The stuff-it pocket on the front of the pack has mesh along its sides so you can stuff damp or wet gear into it. The pocket isn’t very deep so you can’t pack bulky objects like camp shoes, but it is suitable for stuffing clothing layers. However, unless you’re in a desert, I wouldn’t count on damp gear drying in this pocket. It’s really designed for temporary storage and to segregate wet clothing from the dry contents of your backpack.
The sleeping bag compartment is formed with a fabric shelf, that can be unzipped and folded away if you to prefer to use the main compartment as one continuous space. While the pack is water-resistant, it does not come with a pack cover like many of Deuter’s other packs. I suggest using stuff sacks or lining it with a plastic bag if you expect rain.
The side water bottle pockets are sized to fit 1L Nalgene bottles, but the fit is very tight, especially when the pack is full. The side pockets are made of mesh, but it is quite tough and tear-resistant. I can not reach back and pull out a water bottle while wearing the pack, so you’ll probably want to use a hydration system instead. The hose comes out through a center port, so you can route the hose to your right or left shoulder strap easily.
The hip belt also has two tough mesh pockets, but I much prefer pockets that are solid-faced because they’re more durable and water-resistant.
External Attachments and Compression System
Backpacks are designed to carry gear strapped to the outside of the pack, as well as inside, and the Aircontact Lite does not disappoint on this dimension.
For instance, the pack has two tiers of compression straps on the side of the backpack that can be used to lash snowshoes to the side of the pack. The lower of these straps can also be routed over or through the side water bottle pocket so you can have side compression and still use the side water bottle pockets at the same time.
The Aircontact Lite also comes with two ice ax loops at the bottom of the pack that can serve double duty as trekking pole holders. There are two elastic shaft holders provided, an important detail that many backpack makers omit.
Deuter has also placed numerous gear loops along the pack’s seams so you can rig up custom attachment points with some elastic cord and cord locks. While they could have added extra webbing straps to the pack for this purpose, their goal was to keep the pack as light and streamlined as possible. For example, there are four additional webbing loops on the top lid, two short daisy chains along the sides of the front stuff-it pocket, and four additional gear loops around the perimeter of the sleeping pad pocket for this purpose.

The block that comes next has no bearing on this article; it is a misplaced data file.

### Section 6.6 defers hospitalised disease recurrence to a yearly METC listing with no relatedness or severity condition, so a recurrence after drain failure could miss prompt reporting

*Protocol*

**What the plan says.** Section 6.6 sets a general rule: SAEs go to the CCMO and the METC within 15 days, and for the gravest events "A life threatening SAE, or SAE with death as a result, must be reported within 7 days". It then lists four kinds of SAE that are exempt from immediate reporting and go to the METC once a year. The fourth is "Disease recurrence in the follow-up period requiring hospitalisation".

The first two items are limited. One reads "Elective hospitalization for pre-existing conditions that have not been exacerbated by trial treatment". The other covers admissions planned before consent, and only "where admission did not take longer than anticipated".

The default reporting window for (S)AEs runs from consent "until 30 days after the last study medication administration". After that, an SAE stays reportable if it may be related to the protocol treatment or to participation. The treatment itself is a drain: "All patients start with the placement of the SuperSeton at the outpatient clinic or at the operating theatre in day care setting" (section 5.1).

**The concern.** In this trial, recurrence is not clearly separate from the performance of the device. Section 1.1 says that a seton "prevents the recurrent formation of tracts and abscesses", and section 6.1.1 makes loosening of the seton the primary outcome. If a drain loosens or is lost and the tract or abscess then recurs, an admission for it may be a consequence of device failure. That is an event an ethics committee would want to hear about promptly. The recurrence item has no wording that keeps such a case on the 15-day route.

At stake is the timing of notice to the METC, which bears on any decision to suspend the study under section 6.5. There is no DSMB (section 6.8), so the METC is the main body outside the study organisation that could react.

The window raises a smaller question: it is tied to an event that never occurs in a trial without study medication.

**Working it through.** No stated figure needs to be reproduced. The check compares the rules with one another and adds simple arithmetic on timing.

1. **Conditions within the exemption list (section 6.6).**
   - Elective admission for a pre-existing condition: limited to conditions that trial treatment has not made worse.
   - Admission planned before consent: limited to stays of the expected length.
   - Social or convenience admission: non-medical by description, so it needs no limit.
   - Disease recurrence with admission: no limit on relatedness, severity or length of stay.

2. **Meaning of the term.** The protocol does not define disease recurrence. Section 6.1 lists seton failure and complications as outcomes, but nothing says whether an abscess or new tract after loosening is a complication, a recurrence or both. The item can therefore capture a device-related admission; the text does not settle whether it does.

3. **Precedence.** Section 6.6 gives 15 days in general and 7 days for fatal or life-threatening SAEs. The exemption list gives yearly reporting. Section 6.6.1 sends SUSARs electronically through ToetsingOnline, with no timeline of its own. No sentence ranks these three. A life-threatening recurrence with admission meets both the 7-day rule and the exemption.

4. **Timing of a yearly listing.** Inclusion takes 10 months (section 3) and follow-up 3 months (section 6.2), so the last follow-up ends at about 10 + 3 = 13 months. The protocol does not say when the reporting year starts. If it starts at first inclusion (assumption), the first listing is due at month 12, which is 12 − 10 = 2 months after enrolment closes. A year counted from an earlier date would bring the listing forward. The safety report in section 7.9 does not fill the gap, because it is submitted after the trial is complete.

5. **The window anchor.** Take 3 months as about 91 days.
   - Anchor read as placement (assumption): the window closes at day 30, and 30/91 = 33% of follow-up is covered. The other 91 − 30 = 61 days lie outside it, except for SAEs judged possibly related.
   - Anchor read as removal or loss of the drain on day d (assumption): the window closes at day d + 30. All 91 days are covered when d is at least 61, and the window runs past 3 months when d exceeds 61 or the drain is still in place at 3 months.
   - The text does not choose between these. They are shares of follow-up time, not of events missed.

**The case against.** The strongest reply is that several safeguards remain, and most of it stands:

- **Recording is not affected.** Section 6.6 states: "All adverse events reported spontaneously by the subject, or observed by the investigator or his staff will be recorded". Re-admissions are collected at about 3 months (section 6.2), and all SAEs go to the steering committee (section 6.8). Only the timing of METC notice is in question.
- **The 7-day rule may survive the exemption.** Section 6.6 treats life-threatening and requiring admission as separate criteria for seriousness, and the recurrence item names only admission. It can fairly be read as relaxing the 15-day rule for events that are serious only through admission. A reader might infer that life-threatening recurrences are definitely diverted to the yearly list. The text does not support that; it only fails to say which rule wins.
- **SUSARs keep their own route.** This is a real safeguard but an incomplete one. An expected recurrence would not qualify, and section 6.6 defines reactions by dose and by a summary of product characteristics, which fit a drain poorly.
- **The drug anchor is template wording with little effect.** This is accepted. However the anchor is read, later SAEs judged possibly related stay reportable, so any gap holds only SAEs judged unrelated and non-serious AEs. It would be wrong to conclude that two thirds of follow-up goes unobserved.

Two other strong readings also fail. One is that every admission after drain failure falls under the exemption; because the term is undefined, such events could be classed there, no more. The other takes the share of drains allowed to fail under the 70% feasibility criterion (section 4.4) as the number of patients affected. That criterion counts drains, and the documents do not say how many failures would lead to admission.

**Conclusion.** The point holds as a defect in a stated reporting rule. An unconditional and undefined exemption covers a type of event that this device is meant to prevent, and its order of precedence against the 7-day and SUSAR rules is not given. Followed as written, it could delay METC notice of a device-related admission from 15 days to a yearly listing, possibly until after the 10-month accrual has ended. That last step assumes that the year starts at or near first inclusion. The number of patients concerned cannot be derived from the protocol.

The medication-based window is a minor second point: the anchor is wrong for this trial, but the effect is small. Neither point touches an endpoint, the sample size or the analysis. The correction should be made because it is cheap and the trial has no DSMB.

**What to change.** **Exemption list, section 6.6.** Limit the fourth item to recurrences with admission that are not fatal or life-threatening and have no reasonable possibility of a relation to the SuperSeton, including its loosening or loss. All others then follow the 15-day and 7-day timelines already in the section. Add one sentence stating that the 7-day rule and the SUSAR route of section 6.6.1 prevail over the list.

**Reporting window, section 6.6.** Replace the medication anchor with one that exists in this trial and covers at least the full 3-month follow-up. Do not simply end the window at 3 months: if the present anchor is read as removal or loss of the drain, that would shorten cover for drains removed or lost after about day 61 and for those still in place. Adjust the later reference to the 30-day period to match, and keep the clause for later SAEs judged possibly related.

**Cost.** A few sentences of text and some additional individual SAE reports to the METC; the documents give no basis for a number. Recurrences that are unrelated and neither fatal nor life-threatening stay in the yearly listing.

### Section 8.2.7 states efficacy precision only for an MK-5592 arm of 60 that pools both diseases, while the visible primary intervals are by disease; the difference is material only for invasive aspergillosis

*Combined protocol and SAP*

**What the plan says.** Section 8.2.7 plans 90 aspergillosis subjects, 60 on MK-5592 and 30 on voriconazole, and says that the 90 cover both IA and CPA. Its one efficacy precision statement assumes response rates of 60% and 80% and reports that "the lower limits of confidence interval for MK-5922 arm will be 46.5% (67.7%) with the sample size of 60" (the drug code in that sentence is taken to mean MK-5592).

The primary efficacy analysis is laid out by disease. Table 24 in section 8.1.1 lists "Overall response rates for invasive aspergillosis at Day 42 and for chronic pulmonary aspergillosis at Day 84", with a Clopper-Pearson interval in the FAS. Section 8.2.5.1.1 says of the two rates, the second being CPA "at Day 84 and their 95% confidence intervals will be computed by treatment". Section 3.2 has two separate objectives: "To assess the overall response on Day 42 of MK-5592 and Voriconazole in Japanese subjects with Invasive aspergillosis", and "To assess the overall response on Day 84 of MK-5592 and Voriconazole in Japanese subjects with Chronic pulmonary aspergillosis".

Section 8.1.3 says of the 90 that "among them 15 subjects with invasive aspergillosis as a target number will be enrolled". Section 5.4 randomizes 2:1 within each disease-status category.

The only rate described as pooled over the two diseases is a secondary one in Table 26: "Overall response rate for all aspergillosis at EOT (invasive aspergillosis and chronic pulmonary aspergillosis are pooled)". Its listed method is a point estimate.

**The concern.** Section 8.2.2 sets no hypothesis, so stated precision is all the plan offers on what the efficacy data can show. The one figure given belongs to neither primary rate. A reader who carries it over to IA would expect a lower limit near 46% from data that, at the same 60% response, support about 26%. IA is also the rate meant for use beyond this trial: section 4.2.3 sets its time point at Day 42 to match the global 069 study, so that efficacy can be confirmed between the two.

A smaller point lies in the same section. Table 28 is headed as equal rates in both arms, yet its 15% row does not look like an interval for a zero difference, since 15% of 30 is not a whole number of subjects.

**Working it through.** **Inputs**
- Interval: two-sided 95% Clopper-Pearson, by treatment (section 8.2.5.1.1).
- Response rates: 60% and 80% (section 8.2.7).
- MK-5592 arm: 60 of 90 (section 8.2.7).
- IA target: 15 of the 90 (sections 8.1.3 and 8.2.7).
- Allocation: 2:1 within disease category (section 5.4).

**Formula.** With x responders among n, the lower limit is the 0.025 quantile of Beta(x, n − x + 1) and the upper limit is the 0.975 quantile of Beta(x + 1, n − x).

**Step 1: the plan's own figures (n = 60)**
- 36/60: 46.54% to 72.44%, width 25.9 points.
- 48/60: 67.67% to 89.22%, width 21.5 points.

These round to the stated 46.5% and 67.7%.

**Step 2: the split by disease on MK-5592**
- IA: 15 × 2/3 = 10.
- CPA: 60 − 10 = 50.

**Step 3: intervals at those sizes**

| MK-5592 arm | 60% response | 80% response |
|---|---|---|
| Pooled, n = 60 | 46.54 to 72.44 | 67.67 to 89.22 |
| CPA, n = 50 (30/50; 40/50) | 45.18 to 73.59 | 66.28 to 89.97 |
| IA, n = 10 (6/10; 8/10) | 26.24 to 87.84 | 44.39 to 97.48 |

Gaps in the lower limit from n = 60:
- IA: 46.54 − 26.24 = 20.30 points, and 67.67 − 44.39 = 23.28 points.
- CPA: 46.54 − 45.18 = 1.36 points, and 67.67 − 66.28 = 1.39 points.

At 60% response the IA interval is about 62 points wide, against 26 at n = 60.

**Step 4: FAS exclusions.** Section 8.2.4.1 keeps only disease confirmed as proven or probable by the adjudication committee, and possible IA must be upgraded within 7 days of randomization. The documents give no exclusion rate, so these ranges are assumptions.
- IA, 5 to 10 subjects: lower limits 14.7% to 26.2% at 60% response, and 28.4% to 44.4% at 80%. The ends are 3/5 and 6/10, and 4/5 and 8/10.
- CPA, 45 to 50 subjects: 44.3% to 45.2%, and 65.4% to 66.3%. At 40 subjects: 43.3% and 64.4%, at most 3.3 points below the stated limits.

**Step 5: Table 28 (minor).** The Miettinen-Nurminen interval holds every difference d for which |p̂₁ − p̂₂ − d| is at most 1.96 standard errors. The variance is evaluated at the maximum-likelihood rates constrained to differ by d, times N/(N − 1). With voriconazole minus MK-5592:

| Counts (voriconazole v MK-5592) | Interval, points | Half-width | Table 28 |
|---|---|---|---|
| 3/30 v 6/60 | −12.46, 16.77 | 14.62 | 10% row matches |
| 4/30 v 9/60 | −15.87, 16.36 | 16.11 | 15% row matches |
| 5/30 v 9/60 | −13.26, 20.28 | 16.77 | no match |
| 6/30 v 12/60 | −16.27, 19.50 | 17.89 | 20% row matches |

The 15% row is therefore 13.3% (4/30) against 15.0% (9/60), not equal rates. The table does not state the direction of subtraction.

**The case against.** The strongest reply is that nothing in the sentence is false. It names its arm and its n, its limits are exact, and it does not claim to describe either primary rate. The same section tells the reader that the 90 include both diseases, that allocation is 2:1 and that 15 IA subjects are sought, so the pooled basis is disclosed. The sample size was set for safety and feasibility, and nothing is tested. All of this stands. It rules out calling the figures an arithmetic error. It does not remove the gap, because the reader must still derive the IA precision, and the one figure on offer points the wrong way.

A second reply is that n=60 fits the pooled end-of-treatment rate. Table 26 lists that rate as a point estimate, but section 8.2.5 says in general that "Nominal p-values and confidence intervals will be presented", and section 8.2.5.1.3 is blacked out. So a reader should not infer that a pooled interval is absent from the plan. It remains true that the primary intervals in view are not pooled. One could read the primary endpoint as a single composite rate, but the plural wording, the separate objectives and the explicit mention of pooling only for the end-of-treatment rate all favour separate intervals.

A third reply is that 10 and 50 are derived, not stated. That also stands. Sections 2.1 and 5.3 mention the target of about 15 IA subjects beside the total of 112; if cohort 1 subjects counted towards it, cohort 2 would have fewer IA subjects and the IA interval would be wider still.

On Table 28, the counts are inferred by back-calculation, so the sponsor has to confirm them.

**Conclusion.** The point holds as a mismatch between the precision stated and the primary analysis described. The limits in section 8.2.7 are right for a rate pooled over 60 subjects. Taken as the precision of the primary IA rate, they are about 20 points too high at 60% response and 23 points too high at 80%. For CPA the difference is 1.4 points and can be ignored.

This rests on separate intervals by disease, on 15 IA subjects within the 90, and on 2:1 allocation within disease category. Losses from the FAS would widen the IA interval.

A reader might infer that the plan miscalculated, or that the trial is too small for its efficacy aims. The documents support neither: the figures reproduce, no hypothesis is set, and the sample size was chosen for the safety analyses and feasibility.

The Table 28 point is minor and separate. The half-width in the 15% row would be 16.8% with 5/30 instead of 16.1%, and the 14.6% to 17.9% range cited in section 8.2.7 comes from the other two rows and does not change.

|Make and Model||Weight||Access|
|Gregory Baltoro 65||4 lbs 14.4. oz||Top, front, bottom|
|Gregory Baltoro 75||4 lbs 15.7 oz||Top, front, bottom|
|Gregory Katmai 65||4 lbs 11.8 oz||Top, bottom, side|
|Gregory Paragon 68||3 lbs 11 oz||Top, bottom, side|
|Mountain Hardwear AMG 75||4 lbs 15.4 oz||Top|
|Osprey Aether 65||4 lbs 14.7 oz||Top, front, bottom|
|Osprey Aether Plus 70||5 lbs 8 oz||Top, front, bottom|
|Osprey Aether Pro 70||3 lbs 15 oz||Top|
|Osprey Atmos AG 65||4 lb. 9 oz||Top, bottom, 2 sides|
|REI Trailbreak 60||3 lbs 13 oz||Top, bottom|
The Deuter Aircontact Lite 65 + 10 is a workhorse of a pack that’s ideal for trekking and expedition class trips. It has an adjustable torso length for hikers who want a comfortable frame, with good storage options to keep you organized. The well-padded shoulder straps and hip belt provide a very comfortable fit with a frame that is highly responsive and feels great when worn. But the most impressive thing about the Deuter Aircontact Lite 65 + 10 is that it only weighs 4 lbs 6 oz, which is quite lightweight for a pack that can carry 50 pounds with ease.
Disclosure: The author received a backpack for this review.SectionHiker is reader-supported. We only make money if you purchase a product through our affiliate links. Help us continue to test and write unsponsored and independent gear reviews, beginner FAQs, and free hiking guides.